The fruits of our labor

Just a week ago, we estimated that the harvest and fields were about 4 weeks behind due to our unusually cool and wet late spring and early summer.  Needless to say, we were a bit stressed by it all.  Thankfully, after these last few weeks and the especially high temperatures of last week, we are happy to report that this gap is closing.  Now things seem just a couple of weeks behind, a much more managable spread!  We even harvested the first summer squash this week, just a few for us, but this means by next week that whole roller coaster ride of summer will begin.

Our eggplant, which we have kept covered, are looking to actually mature earlier than we are used to growing them without cover.  And there are loads of tomatoes set, so we can hope for at least our average ripening time on these.  Without cover, we can’t hope for early tomatoes here at Growing Wild Farm, but that is ok with us.  We grow too many to cover on the ground like we are the eggplant, and we aren’t yet considering field hoop houses for these crops.

Let’s see.  The other crops that mean summer to us are trucking along too.  The green beans are about 2 inches long and thin, so we should start harvesting them in the next few weeks, and the basil has seen its second harvest already.  The only thing that is still more behind than we would like are cucumbers.  We suffered a lot of  loss when the extended slug season kept decimating the cucumber sprouts, so our stands are smaller than we would like.  The sprouts that did make it just didn’t start thriving until it warmed up.  Even with cover, they are just now starting to spread.  We kind of had a lot of cucumbers for the CSA last year–in fact it was one of the few complaints we heard about from more than one member–so I guess we won’t feel too bad in the end if this year is a smaller than average harvest!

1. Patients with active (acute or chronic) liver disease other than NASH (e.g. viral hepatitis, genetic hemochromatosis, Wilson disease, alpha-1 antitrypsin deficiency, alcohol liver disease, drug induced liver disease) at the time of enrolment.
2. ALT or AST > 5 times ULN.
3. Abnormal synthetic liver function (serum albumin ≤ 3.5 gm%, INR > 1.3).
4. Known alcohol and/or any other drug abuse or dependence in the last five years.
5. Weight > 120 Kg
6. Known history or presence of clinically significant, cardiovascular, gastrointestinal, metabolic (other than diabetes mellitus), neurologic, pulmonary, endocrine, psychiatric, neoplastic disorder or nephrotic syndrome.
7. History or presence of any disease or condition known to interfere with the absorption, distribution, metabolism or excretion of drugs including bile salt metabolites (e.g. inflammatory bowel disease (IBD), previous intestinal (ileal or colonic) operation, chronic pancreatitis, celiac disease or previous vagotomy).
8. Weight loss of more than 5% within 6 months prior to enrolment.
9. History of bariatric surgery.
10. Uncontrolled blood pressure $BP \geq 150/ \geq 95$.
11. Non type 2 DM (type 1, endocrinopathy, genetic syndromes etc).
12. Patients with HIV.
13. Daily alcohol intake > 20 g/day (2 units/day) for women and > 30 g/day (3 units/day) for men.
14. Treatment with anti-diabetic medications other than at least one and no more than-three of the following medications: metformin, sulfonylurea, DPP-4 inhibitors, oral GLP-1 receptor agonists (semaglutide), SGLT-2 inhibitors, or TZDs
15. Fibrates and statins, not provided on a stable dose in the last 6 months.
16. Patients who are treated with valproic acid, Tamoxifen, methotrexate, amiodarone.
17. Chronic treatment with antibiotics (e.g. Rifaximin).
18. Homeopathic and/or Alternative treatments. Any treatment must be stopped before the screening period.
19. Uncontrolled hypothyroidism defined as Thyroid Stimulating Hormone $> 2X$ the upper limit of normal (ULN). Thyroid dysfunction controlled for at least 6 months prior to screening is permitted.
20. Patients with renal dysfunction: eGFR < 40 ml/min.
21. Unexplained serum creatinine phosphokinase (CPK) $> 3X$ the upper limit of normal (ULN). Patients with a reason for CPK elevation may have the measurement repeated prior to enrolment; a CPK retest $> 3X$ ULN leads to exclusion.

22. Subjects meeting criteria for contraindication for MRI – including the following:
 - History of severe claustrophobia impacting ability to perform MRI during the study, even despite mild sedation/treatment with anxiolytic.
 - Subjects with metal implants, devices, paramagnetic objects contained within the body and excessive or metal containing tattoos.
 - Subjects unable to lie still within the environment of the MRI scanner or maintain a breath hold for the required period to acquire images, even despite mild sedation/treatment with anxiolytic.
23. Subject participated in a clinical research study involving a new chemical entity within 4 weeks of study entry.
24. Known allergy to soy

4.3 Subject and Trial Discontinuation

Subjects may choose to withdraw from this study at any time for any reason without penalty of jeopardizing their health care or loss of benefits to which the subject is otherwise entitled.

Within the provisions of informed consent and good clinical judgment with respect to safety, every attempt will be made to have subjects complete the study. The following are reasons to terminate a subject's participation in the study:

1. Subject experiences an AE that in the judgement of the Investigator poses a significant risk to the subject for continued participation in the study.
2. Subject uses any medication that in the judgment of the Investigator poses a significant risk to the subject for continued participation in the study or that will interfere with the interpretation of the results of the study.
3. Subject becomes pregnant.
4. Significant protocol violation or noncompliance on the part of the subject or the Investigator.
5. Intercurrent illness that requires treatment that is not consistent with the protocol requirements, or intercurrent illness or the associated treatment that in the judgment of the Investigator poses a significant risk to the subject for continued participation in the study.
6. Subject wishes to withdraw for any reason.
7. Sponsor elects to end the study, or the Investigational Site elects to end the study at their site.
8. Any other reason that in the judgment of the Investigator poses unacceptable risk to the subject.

And in these last two weeks we have began this year’s harvest of fruit from our own property!  We have planted a lot of fruit, but not harvested much as we waited out these more long term plantings.  It is fun to begin to see the amount of fruit we will have, even though the harvests are still small and young.  We have been taking gooseberries to market, something we were thrilled to offer, but as it turns out, not everyone is thrilled about.  Many folks have deep, sweet memories of these fruits from another time, and they are excited to see them at market;  but most of the contemporary folks taste them and pass them by.  That’s ok, since I mostly covet all the fruit for our wildly fruit ravenous bunch on the farm anyways.  There are loads of apples this year, and pears, and figs, and plums.  Our raspberries and blueberries have been too neglected to begin producing for us.  We may have to start over there, but we did plant a large strawberry patch this year that our brood of wild chickens are taking advantage of this year, which will help us take full advantage of the fruit next year.

All in all, another rewarding week on the farm.  It feels good to be getting close to that full abundance of summertime, as busy as that is for harvesting and processing and general fun-time havingness.   The rewards of summer are so immense, just like the feel of the long and warm days and our pretty boundless energy.  This time of year is so fleeting, we try to keep ourselves right here in the moment to enjoy every bit of it we can.  We hope that all of you are too!

One thought on “The fruits of our labor

  1. Count me among the gooseberry devotees. I can usually find them in the wild but it was yummy decadence to find them at your stand at the market!

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